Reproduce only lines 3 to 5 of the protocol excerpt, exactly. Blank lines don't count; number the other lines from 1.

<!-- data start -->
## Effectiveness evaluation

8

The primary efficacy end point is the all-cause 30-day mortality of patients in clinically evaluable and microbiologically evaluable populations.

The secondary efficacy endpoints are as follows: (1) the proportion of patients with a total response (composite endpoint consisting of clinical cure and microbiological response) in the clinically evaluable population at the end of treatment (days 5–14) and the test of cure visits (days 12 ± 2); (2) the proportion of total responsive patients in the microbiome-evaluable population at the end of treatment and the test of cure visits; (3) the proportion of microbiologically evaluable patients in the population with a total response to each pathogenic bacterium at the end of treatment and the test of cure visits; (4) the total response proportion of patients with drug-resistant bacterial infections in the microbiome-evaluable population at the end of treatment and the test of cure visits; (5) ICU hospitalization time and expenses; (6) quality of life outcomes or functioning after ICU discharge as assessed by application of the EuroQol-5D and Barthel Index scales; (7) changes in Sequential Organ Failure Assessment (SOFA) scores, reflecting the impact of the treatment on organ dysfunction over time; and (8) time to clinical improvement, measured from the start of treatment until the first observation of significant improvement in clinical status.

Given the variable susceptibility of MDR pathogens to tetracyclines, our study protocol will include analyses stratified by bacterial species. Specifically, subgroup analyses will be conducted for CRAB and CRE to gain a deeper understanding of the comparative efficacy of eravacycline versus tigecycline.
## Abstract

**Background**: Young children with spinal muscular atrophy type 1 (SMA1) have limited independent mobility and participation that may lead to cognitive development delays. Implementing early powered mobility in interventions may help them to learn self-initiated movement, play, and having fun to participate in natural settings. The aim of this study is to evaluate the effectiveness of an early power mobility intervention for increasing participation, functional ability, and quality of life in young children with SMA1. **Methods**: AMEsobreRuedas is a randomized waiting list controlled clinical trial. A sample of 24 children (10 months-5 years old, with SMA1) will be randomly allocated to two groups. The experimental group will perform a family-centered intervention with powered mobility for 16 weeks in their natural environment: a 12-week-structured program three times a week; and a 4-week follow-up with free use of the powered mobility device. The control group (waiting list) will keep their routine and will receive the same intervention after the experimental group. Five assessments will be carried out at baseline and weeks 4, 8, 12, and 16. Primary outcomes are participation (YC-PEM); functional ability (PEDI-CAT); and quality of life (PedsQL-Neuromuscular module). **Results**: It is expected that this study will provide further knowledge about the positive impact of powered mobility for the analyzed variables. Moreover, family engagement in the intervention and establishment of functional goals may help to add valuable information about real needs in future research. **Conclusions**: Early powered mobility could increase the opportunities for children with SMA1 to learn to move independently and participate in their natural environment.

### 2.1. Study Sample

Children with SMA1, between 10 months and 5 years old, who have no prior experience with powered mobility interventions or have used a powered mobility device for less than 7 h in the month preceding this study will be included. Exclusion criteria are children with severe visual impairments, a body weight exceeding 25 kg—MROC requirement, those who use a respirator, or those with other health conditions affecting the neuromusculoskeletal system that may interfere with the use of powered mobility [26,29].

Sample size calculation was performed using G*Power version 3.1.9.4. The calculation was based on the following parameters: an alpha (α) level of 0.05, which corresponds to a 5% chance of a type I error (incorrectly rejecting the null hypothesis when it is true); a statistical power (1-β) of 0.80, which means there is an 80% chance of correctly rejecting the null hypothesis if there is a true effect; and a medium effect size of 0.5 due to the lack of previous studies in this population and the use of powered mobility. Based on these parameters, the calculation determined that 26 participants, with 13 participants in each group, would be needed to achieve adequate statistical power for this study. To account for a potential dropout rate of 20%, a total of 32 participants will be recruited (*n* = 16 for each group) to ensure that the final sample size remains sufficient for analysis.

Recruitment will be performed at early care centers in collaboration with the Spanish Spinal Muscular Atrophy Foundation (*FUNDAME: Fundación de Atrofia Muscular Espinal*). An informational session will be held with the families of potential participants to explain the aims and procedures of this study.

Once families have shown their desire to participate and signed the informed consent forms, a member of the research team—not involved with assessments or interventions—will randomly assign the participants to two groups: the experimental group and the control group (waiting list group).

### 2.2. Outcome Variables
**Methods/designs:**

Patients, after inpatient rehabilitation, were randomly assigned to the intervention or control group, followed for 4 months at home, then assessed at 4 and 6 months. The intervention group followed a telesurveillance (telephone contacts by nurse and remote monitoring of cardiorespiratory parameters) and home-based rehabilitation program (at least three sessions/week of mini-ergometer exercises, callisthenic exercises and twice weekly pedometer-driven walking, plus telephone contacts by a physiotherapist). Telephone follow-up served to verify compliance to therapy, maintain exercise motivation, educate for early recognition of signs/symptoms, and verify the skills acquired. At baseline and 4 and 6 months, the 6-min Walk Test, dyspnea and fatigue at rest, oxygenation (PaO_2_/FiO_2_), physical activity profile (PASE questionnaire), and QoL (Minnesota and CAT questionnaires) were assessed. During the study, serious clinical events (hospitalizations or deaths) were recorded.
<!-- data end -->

The primary efficacy end point is the all-cause 30-day mortality of patients in clinically evaluable and microbiologically evaluable populations.

The secondary efficacy endpoints are as follows: (1) the proportion of patients with a total response (composite endpoint consisting of clinical cure and microbiological response) in the clinically evaluable population at the end of treatment (days 5–14) and the test of cure visits (days 12 ± 2); (2) the proportion of total responsive patients in the microbiome-evaluable population at the end of treatment and the test of cure visits; (3) the proportion of microbiologically evaluable patients in the population with a total response to each pathogenic bacterium at the end of treatment and the test of cure visits; (4) the total response proportion of patients with drug-resistant bacterial infections in the microbiome-evaluable population at the end of treatment and the test of cure visits; (5) ICU hospitalization time and expenses; (6) quality of life outcomes or functioning after ICU discharge as assessed by application of the EuroQol-5D and Barthel Index scales; (7) changes in Sequential Organ Failure Assessment (SOFA) scores, reflecting the impact of the treatment on organ dysfunction over time; and (8) time to clinical improvement, measured from the start of treatment until the first observation of significant improvement in clinical status.

Given the variable susceptibility of MDR pathogens to tetracyclines, our study protocol will include analyses stratified by bacterial species. Specifically, subgroup analyses will be conducted for CRAB and CRE to gain a deeper understanding of the comparative efficacy of eravacycline versus tigecycline.